The book is exceedingly comprehensive, covering everything from basic track circuits to CTC systems and NX interlocking schemes. It also covers all sorts of obscure topics like approach lighting and hump yard retarder systems. When one reads the word "Basics" in a title, one might expect a focus on "basic" operations. Big easy to read diagrams of Automatic Block schemes and grade crossings. This book is more an inch deep and a mile wide, providing a basic explanation of pretty much every railroad signaling topic.
Ultimately this is where the book can fail a reader with no or only casual electrical engineering experience (and no, not the digital kind that everybody is learning today). For pretty much every signaling topic one can think of, the book provides a paragraph or two, a diagram and then moves on to the next topic. There has been very little effort given to actually trying to provide intuitive explanations and a lay reader will probably need to make more than a few passes.
Ultimately a reader will gain insight into why (classic) signaling works the way it does, however there are so many ways to do similar things that without further information one will not be able to tell how any specific piece of railroad is signaled. Moreover, with a date of 1979, there are a lot of things that are not covered like solid state relay replacements and data transmission that uses packets instead of simple frequencies and polarities. Still, it's a very valuable reference for anyone who is looking to understand how things worked in the pre-digital age and Railway Signaling is far more accessible than something like Color Television or Telephone Switches. After all, relays are pretty much digital devices.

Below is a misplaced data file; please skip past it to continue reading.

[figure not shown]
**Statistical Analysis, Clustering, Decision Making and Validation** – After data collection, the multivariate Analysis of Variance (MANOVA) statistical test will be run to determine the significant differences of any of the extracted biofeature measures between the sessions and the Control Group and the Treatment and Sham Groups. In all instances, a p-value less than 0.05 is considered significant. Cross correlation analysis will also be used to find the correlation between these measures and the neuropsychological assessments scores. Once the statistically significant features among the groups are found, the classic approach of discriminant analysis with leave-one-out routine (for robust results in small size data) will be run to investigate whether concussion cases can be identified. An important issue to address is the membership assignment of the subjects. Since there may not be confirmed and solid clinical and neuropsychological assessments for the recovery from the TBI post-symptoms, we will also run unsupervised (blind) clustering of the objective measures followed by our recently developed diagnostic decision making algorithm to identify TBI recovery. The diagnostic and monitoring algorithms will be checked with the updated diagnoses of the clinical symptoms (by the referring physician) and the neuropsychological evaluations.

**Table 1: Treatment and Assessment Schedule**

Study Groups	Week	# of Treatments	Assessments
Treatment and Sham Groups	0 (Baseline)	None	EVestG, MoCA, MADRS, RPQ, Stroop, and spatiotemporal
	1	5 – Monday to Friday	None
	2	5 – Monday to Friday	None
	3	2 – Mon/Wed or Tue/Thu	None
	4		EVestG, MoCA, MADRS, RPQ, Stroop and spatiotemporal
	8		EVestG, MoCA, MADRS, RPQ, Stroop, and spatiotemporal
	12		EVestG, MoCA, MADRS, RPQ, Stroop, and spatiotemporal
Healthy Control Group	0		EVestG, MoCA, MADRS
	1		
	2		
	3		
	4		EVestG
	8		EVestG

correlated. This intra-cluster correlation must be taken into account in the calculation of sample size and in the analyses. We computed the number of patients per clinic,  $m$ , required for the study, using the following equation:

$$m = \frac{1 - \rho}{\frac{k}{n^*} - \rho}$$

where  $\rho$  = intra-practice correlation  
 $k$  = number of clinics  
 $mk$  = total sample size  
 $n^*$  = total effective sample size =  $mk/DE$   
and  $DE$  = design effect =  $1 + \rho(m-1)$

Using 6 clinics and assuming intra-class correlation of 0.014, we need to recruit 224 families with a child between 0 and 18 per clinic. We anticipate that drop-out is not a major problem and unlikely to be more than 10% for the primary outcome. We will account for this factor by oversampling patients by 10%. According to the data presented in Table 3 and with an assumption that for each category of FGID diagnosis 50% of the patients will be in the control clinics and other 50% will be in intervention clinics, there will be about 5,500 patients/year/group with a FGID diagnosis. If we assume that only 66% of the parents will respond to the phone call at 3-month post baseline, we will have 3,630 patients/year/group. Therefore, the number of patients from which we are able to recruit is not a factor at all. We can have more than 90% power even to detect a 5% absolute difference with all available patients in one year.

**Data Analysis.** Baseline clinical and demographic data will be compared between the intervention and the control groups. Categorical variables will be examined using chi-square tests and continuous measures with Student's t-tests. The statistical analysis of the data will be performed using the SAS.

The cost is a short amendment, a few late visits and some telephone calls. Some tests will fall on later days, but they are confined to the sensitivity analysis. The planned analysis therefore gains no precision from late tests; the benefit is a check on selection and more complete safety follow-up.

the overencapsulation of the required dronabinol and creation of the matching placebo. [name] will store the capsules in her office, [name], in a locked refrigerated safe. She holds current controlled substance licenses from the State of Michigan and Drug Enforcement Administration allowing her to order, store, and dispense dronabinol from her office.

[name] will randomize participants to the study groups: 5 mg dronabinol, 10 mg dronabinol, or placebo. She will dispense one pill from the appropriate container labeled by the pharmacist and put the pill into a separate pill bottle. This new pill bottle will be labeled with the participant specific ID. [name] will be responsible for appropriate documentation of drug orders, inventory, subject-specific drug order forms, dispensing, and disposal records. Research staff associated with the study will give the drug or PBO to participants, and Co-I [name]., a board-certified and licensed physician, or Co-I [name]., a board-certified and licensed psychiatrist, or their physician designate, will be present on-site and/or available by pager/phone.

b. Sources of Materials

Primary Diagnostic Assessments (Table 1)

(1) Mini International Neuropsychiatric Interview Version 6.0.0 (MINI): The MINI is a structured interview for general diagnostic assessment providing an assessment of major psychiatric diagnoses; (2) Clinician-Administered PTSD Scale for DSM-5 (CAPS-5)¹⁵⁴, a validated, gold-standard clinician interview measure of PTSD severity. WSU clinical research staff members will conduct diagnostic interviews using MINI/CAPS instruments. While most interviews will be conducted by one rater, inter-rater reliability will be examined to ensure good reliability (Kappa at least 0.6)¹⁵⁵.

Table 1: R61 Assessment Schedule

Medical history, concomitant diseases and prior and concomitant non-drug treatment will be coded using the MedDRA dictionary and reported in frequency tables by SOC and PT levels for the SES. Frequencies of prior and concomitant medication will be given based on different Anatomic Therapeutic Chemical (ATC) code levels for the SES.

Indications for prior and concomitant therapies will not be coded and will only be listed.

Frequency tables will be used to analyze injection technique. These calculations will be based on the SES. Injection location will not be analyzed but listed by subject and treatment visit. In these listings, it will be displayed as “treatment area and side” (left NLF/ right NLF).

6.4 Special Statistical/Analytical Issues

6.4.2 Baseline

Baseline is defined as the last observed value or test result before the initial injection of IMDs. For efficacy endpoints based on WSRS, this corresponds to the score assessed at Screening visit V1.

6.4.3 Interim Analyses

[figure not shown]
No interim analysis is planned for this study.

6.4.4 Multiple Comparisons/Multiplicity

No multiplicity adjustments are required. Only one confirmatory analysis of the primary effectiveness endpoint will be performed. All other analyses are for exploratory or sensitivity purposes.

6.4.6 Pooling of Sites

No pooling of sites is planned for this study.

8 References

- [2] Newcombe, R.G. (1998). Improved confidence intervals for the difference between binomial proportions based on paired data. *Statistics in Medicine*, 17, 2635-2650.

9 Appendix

Because of it's "not really published" status, the book is hard to find at typical online booksellers. Ebay is your best bet with final sales prices ranging between $20 and $30 before shipping. These books also can be found at train shows with a typical price of $40.